Norwegian duo Aleksander Kostopoulos (drums/percussion) and Petter Carlson (vocals/baritone guitar) have a rather surprisingly fat sound given that there are only two of them in Pil & Bue (that’s arrow & bow in Norwegian). A rat-a-tat-tat on the skins signals the commencement of opening track No Is The Answer – it’s certainly got the hallmarks of shoe-gaze and post-rock to it, though these influences may at first listen be hard to spot – they’re definitely there though. There are elements of the tune that are sweet; they leave me wanting more yet there’s plenty of less compelling stuff going on. Shakkakka is next – sweet drumming; again some strong elements but (remember I’m in a particularly shitty place right now) I’m yet to be struck by a cohesive whole.
Things are looking up with Fire. Prolonged feedback and a battery of percussion (played on the lip of the drum, if I’m not mistaken?) but it’s just not heavy enough. It is kind of dreamy though, and the influence of Placebo comes drifting in. It’s aching, longing – tempestuous, even – like waves crashing on rocks. The splendid little flourishes here and there are not enough to save it though. Am I being mean-spirited? Quite possibly…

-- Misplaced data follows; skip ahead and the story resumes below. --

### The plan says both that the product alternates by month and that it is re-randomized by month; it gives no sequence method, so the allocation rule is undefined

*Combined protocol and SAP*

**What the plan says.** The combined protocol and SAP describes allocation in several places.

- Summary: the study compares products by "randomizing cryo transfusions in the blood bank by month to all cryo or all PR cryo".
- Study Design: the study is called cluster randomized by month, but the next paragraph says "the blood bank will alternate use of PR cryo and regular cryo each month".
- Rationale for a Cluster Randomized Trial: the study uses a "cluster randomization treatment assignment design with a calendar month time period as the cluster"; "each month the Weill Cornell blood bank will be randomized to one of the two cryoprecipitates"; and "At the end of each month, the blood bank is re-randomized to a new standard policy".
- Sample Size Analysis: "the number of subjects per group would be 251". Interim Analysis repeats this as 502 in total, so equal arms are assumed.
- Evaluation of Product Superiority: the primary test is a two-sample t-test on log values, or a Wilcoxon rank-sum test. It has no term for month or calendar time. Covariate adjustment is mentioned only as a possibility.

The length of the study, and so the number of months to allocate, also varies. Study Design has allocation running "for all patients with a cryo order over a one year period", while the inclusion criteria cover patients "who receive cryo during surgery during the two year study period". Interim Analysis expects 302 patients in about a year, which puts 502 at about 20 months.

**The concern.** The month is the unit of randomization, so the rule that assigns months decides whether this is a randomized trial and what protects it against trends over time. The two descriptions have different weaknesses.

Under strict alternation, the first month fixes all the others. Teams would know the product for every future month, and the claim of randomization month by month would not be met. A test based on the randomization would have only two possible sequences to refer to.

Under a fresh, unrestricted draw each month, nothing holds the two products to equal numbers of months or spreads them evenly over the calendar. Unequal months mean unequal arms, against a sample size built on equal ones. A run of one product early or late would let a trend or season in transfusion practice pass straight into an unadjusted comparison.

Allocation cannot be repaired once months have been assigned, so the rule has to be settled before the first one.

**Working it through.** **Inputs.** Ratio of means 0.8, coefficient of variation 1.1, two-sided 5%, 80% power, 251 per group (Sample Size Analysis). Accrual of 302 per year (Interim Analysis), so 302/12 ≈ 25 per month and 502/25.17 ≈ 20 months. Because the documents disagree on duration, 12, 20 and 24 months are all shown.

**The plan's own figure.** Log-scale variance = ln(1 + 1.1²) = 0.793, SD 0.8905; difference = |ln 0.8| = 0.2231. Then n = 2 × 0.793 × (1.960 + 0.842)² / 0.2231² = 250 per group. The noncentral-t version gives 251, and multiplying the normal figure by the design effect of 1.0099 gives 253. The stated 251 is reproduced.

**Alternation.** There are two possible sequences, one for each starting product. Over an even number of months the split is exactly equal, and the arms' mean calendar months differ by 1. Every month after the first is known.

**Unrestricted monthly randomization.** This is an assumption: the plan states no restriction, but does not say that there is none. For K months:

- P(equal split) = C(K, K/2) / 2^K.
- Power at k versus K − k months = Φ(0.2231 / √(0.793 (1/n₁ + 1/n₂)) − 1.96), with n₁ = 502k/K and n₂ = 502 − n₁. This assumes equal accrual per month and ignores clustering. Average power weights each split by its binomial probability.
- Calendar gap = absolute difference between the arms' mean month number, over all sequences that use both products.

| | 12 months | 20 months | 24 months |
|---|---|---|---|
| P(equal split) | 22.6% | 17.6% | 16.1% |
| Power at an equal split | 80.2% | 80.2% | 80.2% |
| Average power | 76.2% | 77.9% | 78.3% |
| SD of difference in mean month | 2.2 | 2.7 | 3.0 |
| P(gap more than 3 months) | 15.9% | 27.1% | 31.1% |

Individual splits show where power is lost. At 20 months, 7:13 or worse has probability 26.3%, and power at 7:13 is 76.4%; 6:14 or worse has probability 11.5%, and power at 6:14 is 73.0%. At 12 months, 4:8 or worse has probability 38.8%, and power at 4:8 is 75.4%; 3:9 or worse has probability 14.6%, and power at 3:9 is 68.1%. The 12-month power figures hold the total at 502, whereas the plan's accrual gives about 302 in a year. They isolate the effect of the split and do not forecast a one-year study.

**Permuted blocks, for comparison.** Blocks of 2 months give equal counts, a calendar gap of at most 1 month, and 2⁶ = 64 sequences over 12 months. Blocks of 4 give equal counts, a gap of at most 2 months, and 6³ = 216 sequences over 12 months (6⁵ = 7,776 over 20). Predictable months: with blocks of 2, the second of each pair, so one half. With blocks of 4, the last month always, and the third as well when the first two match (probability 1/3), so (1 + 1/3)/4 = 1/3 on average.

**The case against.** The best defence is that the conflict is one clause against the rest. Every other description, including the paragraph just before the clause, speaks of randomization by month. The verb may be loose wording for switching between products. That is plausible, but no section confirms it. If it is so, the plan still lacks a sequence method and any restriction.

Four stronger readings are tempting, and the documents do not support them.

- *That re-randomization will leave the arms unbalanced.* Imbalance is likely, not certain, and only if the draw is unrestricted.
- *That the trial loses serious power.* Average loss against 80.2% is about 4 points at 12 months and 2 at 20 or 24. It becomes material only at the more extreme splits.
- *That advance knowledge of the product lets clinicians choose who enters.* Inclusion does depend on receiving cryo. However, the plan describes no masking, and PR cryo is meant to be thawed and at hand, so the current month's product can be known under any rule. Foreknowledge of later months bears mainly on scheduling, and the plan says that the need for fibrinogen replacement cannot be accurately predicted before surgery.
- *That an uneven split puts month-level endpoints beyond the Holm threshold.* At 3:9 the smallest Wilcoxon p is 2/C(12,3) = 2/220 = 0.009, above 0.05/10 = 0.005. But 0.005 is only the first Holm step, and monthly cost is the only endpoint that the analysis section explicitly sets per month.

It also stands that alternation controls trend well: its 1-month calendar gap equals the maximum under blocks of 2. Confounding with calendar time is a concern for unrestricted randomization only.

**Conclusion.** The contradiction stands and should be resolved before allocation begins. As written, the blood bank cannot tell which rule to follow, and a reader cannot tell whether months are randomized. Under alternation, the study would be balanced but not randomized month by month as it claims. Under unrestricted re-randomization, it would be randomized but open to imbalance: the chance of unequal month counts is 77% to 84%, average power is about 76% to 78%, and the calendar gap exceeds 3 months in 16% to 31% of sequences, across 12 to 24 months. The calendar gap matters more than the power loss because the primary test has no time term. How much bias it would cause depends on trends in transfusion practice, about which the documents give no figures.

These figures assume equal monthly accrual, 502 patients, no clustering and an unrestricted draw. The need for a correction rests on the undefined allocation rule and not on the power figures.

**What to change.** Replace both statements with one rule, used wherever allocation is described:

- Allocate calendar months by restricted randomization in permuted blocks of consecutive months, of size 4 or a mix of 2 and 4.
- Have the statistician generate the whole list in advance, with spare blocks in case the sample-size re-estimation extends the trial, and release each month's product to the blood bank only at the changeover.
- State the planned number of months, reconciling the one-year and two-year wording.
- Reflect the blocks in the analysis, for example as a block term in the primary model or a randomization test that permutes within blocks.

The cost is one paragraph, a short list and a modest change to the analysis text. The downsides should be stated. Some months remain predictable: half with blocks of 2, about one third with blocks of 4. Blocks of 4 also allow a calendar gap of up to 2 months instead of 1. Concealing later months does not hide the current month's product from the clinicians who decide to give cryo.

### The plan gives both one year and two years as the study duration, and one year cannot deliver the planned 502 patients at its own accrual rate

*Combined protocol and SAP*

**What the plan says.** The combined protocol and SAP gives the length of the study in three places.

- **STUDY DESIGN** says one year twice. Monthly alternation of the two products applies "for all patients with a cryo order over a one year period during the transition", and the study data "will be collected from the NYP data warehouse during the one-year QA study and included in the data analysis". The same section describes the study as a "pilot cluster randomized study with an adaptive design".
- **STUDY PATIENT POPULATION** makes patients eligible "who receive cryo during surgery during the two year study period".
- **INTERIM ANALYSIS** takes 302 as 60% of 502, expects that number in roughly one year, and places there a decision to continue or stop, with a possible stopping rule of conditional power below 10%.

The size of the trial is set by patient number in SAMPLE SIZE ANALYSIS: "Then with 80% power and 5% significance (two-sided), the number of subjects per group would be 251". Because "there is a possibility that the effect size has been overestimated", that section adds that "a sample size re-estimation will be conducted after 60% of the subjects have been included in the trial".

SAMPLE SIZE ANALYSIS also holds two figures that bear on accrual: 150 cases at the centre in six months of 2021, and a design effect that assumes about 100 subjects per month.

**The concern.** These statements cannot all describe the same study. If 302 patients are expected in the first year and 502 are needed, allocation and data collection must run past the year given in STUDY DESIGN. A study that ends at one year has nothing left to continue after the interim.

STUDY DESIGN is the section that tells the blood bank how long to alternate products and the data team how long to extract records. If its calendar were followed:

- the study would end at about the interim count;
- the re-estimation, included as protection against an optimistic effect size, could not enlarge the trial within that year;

Forget The Past is the band’s follow up to their 2014 debut Push Start Button but not having heard their first album, I’m not in a position to speculate on whether this release is better or worse. I’m not overly-enamoured so far.

Nevermind has a kind of groovy tempo, oddly reminding me of The Cure’s more up-beat work (though with less bass but a bit more grunt) while Fear Flee Freeze Flight just grates for the first two thirds of the track. It starts to get interesting but fails to truly take off. Final track Afterlife has more feedback and harmonics. The percussion is nice. It’s an interesting and alluring tune but like every song on here, it seems to wander off topic. It’s like anticipating a good meal only to be let down by the fact that your delicious dinner is actually a half-baked frozen meal. Harsh, I know, but if you dig shoe-gaze then you might find something appealing on here.

Forget the Past, Let’s Worry About the Future is out now on Name Music.